Friday, June 18, 2010

The Dragon Tattoo, Diving Bell and Visiting Band

For movie folks, we had a pretty dry run since we left for Juneau back in January.  We've seen a couple in theaters, the two experimental movies in Berlin, and we saw The Girl with the Dragon Tattoo last week at Bear Tooth.  J has read the first two books in this trilogy.  She said the movie follows the book closely.  I thought it had great characters - particularly the girl with the dragon tattoo.  It's neat in this US centric modern culture to have a book written by a Swede become a giant US best seller and then have a Swedish team make it into a movie.  It's a looong movie, but I was completely into the film the whole way.  However, it does center on sick violence against women.  I mention this because my daughter has pointed out how many movies include violence against women.  I realized, she's right and what's worse, most of us haven't noticed this as unusual.  What does that say about how much a part of American life violence against women is?

We finally stopped at Blockbusters the other night and picked up some movies in the foreign language section.  The first one neither of us had heard of:

The Band's Visit.

It's a delightful Israeli movie about an Egyptian band of about eight people who fly to Israel for the opening of an Islamic-Israeli Center.  But they mix up the name of their destination, get on the wrong bus,  and end up at a desolate Israeli village.

It's a great story about travel and cross-cultural humanity and while it's an Israeli movie - English is the common language of the Israelis and Egyptians in the movie.  A very low key but satisfying movie in which you slowly get to meet people and then get to go past your initial stereotypes of them and get to really know them.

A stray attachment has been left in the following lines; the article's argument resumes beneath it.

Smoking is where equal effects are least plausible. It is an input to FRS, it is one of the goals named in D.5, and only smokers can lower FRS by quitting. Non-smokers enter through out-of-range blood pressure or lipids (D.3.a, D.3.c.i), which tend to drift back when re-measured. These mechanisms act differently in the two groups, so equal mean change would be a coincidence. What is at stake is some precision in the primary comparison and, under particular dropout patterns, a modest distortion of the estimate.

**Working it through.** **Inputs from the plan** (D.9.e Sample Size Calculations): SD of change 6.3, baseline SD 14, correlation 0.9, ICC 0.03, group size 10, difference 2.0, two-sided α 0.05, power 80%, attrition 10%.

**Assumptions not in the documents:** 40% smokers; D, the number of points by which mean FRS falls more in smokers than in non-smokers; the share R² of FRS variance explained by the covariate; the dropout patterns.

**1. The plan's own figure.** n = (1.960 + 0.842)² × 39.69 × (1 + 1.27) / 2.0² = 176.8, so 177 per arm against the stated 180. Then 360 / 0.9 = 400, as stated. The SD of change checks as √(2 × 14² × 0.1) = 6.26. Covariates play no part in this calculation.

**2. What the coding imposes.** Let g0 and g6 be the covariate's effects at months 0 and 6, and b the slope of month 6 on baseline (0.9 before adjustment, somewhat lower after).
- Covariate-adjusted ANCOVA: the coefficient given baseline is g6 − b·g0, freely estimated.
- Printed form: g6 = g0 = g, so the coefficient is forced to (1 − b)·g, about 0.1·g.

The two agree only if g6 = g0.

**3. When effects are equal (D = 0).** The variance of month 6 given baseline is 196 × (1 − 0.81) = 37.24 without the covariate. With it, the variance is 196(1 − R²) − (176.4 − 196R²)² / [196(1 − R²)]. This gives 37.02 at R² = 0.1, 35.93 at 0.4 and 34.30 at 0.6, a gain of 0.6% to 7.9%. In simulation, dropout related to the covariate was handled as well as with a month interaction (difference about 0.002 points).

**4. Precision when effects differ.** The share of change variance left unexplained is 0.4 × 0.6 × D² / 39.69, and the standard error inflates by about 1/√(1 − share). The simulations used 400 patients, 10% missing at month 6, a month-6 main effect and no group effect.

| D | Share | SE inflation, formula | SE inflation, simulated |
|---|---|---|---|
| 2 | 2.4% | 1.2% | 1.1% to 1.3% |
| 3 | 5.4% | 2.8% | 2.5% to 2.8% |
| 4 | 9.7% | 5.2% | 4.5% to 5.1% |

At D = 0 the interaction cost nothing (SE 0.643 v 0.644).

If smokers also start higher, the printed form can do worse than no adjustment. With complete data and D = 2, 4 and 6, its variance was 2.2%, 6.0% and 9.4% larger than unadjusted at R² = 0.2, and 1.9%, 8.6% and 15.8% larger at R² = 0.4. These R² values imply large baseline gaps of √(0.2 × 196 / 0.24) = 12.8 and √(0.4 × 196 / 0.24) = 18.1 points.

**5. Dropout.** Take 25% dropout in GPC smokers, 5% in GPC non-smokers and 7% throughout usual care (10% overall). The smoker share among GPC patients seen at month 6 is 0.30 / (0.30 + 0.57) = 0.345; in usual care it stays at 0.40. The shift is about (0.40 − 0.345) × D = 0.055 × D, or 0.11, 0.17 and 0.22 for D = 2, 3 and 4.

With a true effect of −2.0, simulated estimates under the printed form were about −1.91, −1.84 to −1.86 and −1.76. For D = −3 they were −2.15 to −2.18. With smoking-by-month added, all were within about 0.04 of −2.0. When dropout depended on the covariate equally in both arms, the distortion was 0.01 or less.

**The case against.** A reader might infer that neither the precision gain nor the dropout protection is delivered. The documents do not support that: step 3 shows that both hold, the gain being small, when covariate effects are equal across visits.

The Diving Bell and the Butterfly

I'd heard this name over and over again and really had no idea what it was about.  I wouldn't have guessed.  The editor of Elle magazine has had a stroke and now has a condition in which he's fully conscious, can see and hear, but can't move or talk.

The film does a great job of seeing the world from his perspective and I found it totally fascinating.

The therapist works out a method where she reads the alphabet (organized in order of frequency of the letters*) and he blinks his eye when she gets to the letter he needs.  It's agonizingly slow, but they do amazing things with this.  Reminds us how easy our lives are in comparison.   It turns out to be an American movie, but they filmed it in France at the actual hospital where he was and it's all in French with subtitles.  I know that puts some people off, but get over it. 

*After sleeping on the movie, it seems to me they could have come up with much more efficient system.  Just dividing the alphabet into four groups would have cut out a lot of work.

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